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http://dx.doi.org/10.3390/cells8121577DOI Listing
http://www.ncbi.nlm.nih.gov/pmc/articles/PMC6952775PMC
December 2019

Atypical chemokine receptor 1 on nucleated erythroid cells regulates hematopoiesis.

Nat Immunol 2017 Jul 29;18(7):753-761. Epub 2017 May 29.

Institute for Cardiovascular Prevention, Ludwig-Maximilians University (LMU), Munich, Germany.

Healthy individuals of African ancestry have neutropenia that has been linked with the variant rs2814778(G) of the gene encoding atypical chemokine receptor 1 (ACKR1). This polymorphism selectively abolishes the expression of ACKR1 in erythroid cells, causing a Duffy-negative phenotype. Here we describe an unexpected fundamental role for ACKR1 in hematopoiesis and provide the mechanism that links its absence with neutropenia. Nucleated erythroid cells had high expression of ACKR1, which facilitated their direct contact with hematopoietic stem cells. The absence of erythroid ACKR1 altered mouse hematopoiesis including stem and progenitor cells, which ultimately gave rise to phenotypically distinct neutrophils that readily left the circulation, causing neutropenia. Individuals with a Duffy-negative phenotype developed a distinct profile of neutrophil effector molecules that closely reflected the one observed in the ACKR1-deficient mice. Thus, alternative physiological patterns of hematopoiesis and bone marrow cell outputs depend on the expression of ACKR1 in the erythroid lineage, findings with major implications for the selection advantages that have resulted in the paramount fixation of the ACKR1 rs2814778(G) polymorphism in Africa.
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http://dx.doi.org/10.1038/ni.3763DOI Listing
http://www.ncbi.nlm.nih.gov/pmc/articles/PMC5480598PMC
July 2017

Differential DARC/ACKR1 expression distinguishes venular from non-venular endothelial cells in murine tissues.

BMC Biol 2017 05 19;15(1):45. Epub 2017 May 19.

Department of Microbiology and Immunobiology & HMS Center for Immune Imaging, Harvard Medical School, 77 Avenue Louis Pasteur, Boston, MA, 02115, USA.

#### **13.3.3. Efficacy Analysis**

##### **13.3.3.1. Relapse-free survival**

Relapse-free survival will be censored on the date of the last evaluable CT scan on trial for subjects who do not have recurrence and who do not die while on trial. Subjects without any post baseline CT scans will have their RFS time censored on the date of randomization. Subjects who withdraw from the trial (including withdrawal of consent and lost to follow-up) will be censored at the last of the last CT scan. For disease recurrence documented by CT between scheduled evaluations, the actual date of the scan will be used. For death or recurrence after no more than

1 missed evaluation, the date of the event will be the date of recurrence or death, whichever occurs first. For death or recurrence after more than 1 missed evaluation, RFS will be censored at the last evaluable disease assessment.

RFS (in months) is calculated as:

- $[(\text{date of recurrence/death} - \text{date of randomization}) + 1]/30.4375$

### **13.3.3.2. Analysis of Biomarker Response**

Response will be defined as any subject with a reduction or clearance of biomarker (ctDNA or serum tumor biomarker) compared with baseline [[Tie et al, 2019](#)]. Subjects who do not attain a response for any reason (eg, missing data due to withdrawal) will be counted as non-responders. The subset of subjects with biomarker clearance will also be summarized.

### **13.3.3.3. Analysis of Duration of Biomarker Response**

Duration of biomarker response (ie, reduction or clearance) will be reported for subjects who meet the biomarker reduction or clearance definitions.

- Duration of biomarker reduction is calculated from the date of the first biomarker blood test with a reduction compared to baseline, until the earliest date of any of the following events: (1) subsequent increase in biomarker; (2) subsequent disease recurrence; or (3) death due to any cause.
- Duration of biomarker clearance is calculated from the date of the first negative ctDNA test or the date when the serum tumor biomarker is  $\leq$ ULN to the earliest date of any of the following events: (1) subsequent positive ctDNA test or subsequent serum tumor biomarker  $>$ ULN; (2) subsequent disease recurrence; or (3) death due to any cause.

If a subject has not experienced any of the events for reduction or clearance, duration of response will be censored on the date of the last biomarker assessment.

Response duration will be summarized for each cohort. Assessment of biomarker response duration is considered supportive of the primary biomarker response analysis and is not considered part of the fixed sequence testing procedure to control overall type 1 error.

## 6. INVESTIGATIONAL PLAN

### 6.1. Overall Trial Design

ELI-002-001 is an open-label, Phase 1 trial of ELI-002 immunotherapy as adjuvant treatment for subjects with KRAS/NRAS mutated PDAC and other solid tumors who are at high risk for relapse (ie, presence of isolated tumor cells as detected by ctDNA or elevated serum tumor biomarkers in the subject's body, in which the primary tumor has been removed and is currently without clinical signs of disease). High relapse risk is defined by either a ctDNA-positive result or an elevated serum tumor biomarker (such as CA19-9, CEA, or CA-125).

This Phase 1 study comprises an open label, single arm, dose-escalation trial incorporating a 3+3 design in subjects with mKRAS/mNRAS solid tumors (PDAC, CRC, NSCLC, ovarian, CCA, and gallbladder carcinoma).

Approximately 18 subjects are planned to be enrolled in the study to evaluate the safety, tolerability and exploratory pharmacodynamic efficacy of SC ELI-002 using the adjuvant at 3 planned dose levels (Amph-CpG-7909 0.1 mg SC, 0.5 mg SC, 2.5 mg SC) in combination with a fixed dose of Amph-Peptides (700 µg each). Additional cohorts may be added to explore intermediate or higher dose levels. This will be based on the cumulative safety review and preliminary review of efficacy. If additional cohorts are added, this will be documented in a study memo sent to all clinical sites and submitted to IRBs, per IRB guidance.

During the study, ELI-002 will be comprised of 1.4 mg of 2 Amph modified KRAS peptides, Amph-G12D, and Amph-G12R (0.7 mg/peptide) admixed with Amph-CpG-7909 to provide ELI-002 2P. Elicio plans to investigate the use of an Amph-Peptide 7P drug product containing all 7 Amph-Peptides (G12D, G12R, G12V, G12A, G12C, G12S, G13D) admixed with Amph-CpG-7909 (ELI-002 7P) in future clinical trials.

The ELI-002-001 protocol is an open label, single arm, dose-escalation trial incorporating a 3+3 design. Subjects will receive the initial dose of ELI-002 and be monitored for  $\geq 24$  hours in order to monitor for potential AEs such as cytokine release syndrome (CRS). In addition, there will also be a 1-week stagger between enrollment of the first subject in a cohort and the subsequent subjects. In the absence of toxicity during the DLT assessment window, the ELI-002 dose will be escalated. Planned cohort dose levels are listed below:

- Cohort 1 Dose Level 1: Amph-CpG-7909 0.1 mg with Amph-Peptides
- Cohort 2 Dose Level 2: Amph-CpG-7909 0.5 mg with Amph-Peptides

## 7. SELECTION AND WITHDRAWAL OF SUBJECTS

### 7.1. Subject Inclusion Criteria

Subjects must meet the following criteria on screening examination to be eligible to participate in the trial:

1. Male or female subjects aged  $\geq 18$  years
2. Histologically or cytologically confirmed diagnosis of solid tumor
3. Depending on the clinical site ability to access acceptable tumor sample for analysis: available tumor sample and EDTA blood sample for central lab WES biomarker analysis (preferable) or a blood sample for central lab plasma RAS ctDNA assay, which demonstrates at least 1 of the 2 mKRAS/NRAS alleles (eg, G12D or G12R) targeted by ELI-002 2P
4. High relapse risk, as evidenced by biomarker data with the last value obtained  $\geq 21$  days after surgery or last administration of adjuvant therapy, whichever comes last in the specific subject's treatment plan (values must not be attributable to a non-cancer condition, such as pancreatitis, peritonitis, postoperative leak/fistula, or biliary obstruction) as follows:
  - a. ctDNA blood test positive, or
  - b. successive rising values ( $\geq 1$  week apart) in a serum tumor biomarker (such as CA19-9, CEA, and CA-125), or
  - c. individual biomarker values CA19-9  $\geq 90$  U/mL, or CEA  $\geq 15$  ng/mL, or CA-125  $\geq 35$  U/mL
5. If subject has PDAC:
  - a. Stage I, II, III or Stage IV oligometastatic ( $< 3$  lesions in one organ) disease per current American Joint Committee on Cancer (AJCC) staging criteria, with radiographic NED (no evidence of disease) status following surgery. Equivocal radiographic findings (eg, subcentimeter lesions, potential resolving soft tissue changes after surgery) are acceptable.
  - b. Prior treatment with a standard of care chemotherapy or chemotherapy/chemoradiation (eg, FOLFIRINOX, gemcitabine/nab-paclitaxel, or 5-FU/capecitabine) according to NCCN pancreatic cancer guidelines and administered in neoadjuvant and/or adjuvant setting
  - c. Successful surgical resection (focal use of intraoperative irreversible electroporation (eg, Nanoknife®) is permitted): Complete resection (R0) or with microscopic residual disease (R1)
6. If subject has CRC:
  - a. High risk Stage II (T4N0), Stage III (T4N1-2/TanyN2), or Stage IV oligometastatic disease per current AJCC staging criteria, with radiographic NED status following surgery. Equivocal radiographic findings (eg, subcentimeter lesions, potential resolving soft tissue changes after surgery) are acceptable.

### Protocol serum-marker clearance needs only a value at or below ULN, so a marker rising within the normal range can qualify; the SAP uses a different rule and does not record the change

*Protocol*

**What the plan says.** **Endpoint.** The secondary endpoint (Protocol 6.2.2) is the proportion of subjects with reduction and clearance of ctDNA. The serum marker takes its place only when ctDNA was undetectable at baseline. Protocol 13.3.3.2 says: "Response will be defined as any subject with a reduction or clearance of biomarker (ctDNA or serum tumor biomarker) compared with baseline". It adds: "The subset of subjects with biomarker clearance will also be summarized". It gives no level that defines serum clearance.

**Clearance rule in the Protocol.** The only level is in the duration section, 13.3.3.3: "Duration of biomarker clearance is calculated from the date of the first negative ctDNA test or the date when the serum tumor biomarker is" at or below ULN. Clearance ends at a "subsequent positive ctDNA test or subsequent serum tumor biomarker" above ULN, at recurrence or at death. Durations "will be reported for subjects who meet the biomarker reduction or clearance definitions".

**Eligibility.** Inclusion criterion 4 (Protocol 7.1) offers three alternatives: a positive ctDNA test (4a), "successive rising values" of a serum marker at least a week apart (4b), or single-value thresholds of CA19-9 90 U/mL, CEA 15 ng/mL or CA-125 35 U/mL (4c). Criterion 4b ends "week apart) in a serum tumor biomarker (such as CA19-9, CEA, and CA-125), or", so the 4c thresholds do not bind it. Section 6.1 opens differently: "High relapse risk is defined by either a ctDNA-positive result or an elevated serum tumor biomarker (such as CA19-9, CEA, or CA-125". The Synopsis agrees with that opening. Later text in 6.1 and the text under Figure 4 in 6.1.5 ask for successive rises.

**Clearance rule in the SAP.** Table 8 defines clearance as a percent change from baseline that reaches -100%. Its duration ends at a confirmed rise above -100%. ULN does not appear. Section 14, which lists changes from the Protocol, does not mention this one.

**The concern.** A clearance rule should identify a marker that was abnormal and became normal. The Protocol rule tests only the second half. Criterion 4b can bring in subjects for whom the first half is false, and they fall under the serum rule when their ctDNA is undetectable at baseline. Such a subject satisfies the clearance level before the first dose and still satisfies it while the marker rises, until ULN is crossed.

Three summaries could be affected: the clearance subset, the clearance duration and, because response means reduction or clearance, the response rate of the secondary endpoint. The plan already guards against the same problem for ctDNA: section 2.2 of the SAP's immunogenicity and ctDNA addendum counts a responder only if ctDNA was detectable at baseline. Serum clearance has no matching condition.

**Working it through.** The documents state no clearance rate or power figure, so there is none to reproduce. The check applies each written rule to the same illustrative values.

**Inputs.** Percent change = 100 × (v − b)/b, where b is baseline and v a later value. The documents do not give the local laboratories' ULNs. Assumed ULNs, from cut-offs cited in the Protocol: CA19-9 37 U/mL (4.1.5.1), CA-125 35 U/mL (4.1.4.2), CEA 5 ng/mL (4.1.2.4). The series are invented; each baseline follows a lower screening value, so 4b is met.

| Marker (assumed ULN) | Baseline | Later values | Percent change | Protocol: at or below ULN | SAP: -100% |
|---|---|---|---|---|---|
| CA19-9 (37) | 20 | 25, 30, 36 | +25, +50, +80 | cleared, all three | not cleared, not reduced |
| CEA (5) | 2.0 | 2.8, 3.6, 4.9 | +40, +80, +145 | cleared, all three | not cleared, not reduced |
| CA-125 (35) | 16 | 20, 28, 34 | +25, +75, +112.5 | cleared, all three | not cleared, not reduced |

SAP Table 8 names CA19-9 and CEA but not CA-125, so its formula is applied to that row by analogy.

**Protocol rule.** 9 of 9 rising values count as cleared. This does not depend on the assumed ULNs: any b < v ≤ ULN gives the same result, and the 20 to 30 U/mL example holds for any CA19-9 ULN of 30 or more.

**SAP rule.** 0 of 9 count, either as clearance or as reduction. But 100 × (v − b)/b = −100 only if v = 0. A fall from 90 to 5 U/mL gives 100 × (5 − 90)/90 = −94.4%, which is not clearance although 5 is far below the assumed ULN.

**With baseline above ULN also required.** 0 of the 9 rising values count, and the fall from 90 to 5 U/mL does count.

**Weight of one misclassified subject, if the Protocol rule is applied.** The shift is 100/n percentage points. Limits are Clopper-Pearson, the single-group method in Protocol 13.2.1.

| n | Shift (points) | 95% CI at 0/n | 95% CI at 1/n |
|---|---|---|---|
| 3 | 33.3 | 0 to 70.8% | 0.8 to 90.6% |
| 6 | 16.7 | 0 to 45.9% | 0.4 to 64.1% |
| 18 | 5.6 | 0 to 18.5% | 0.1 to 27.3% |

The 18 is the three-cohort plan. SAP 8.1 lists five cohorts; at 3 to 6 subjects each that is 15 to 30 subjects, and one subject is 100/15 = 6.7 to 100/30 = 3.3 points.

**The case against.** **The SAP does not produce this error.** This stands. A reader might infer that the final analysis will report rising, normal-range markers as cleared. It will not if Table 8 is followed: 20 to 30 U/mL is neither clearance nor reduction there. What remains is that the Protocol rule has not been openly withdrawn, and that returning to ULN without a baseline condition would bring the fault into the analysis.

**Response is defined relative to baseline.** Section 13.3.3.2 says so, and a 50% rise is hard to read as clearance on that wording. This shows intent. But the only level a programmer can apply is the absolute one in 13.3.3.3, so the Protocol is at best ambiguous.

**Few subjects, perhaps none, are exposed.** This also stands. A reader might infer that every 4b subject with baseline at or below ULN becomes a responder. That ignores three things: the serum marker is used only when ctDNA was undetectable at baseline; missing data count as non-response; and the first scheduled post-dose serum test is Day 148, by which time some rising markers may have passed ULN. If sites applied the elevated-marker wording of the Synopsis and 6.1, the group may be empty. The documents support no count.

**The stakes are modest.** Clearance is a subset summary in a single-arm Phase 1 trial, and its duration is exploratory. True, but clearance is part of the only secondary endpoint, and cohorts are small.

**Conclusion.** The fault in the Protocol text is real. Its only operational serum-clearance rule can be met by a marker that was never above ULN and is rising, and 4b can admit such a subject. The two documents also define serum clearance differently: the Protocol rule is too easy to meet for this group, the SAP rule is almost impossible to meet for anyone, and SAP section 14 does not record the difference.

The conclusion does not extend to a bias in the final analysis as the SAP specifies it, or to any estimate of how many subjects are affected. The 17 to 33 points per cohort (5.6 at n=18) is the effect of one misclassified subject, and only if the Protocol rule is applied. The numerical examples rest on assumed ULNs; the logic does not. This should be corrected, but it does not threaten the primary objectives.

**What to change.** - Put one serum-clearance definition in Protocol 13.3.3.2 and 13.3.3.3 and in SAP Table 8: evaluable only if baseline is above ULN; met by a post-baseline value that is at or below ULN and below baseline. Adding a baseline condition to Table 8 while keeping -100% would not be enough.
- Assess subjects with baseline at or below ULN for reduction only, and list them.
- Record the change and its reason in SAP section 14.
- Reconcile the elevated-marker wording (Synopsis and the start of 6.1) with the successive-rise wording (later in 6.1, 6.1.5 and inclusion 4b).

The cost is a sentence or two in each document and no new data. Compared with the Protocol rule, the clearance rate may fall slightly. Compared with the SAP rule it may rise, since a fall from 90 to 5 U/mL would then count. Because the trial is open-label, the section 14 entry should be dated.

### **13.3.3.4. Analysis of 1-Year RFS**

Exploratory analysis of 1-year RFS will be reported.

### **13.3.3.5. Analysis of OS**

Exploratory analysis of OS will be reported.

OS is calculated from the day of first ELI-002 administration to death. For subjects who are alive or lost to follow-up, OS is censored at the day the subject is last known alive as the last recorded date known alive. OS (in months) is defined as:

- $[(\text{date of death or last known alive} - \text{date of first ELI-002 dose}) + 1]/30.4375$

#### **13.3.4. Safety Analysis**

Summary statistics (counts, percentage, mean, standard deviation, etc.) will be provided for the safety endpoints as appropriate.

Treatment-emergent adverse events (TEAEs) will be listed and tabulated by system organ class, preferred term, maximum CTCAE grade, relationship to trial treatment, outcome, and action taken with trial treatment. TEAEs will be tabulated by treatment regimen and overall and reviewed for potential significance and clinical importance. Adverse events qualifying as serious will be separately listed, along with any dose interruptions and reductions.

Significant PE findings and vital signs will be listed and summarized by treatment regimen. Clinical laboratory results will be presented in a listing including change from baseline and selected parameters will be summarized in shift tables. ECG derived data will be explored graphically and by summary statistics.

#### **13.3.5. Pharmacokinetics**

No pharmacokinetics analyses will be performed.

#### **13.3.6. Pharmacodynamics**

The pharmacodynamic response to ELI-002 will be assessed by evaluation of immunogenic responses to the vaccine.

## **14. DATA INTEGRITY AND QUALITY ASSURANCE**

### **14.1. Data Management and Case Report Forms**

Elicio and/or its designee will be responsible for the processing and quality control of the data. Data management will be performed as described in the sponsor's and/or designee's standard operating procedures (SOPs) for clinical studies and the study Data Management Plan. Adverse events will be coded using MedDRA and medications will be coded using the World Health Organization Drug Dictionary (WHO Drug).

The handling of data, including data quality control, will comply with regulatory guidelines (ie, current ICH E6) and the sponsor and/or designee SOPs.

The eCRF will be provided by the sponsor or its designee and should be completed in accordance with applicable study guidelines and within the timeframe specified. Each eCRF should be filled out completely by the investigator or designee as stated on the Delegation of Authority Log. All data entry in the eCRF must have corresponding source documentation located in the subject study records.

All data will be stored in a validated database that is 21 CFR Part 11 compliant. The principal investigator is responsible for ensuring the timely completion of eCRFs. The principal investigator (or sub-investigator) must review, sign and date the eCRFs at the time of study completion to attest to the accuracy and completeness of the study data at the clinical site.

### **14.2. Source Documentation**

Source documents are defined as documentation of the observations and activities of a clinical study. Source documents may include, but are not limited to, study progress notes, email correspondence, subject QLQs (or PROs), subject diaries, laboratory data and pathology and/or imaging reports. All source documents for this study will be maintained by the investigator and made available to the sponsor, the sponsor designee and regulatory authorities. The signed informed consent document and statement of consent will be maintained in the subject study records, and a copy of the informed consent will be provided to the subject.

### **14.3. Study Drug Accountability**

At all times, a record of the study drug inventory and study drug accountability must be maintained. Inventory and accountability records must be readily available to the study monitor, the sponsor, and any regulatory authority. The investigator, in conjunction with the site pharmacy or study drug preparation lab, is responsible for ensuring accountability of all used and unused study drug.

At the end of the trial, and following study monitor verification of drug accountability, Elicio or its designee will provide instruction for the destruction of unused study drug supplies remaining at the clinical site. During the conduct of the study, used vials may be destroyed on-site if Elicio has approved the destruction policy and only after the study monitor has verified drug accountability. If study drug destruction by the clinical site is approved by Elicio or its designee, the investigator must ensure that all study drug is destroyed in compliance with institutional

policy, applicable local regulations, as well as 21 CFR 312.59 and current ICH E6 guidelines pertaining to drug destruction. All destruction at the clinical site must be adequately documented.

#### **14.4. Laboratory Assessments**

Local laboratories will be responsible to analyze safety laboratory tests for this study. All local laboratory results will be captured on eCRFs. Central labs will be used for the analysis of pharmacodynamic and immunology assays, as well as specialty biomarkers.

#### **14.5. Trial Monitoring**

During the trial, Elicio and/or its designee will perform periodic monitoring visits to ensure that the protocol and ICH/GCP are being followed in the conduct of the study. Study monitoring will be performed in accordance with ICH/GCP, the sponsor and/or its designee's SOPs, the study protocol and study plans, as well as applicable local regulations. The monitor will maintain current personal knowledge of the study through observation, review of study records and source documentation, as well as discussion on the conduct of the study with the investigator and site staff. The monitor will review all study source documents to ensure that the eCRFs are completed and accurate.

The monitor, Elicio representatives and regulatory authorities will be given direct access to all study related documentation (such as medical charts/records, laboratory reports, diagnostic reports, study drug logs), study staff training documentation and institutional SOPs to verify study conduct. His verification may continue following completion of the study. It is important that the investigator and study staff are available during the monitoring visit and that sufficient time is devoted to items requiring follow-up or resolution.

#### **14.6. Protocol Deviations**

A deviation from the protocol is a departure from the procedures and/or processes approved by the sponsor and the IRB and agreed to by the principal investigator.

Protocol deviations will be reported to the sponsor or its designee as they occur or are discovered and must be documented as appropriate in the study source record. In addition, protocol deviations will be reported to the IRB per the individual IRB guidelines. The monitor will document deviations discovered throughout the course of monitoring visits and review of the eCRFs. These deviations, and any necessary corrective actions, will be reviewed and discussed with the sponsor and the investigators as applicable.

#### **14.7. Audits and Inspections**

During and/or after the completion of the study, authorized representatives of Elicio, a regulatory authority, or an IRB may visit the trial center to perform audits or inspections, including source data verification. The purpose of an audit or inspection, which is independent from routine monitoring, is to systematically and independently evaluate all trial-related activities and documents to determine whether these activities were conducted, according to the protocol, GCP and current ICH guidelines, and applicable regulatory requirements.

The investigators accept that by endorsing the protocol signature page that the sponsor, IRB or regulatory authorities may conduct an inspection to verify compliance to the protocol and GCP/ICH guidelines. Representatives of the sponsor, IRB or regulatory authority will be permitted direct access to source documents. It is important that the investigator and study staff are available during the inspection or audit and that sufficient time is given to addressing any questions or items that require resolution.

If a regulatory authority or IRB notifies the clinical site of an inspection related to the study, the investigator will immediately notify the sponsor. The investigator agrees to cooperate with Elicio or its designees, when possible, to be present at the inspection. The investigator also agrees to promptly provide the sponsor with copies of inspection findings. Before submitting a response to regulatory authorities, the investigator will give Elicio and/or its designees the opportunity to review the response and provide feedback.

Background: Intravascular leukocyte recruitment in most vertebrate tissues is restricted to postcapillary and collecting venules, whereas capillaries and arterioles usually support little or no leukocyte adhesion. This segmental restriction is thought to be mediated by endothelial, rather than hemodynamic, differences. The underlying mechanisms are largely unknown, in part because effective tools to distinguish, isolate, and analyze venular endothelial cells (V-ECs) and non-venular endothelial cells (NV-ECs) have been unavailable. We hypothesized that the atypical chemokine receptor DARC (Duffy Antigen Receptor for Chemokines, a.k.a. ACKR1 or CD234) may distinguish V-ECs versus NV-ECs in mice.

Methods: We generated a rat-anti-mouse monoclonal antibody (MAb) that specifically recognizes the erythroid and endothelial forms of native, surface-expressed DARC. Using this reagent, we characterized DARC expression and distribution in the microvasculature of murine tissues.

Results: DARC was exquisitely restricted to post-capillary and small collecting venules and completely absent from arteries, arterioles, capillaries, veins, and most lymphatics in every tissue analyzed. Accordingly, intravital microscopy showed that adhesive leukocyte-endothelial interactions were restricted to DARC venules. DARC was detectable over the entire circumference of V-ECs, but was more concentrated at cell-cell junctions. Analysis of single-cell suspensions suggested that the frequency of V-ECs among the total microvascular EC pool varies considerably between different tissues.

Conclusions: Immunostaining of endothelial DARC allows the identification and isolation of intact V-ECs from multiple murine tissues. This strategy may be useful to dissect the mechanisms underlying segmental microvascular specialization in healthy and diseased tissues and to characterize the role of EC subsets in tissue-homeostasis, immune surveillance, infection, inflammation, and malignancies.
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http://dx.doi.org/10.1186/s12915-017-0381-7DOI Listing
http://www.ncbi.nlm.nih.gov/pmc/articles/PMC5438556PMC
May 2017

The atypical chemokine receptor CCRL1 shapes functional CCL21 gradients in lymph nodes.

Nat Immunol 2014 Jul 11;15(7):623-30. Epub 2014 May 11.

MRC Centre for Immune Regulation, School of Immunity and Infection, University of Birmingham, Birmingham, UK.

Afferent lymph-borne dendritic cells essentially rely on the chemokine receptor CCR7 for their transition from the subcapsular lymph node sinus into the parenchyma, a migratory step driven by putative gradients of CCR7 ligands. We found that lymph node fringes indeed contained physiological gradients of the chemokine CCL21, which depended on the expression of CCRL1, the atypical receptor for the CCR7 ligands CCL19 and CCL21. Lymphatic endothelial cells lining the ceiling of the subcapsular sinus, but not those lining the floor, expressed CCRL1, which scavenged chemokines from the sinus lumen. This created chemokine gradients across the sinus floor and enabled the emigration of dendritic cells. In vitro live imaging revealed that spatially confined expression of CCRL1 was necessary and sufficient for the creation of functional chemokine gradients.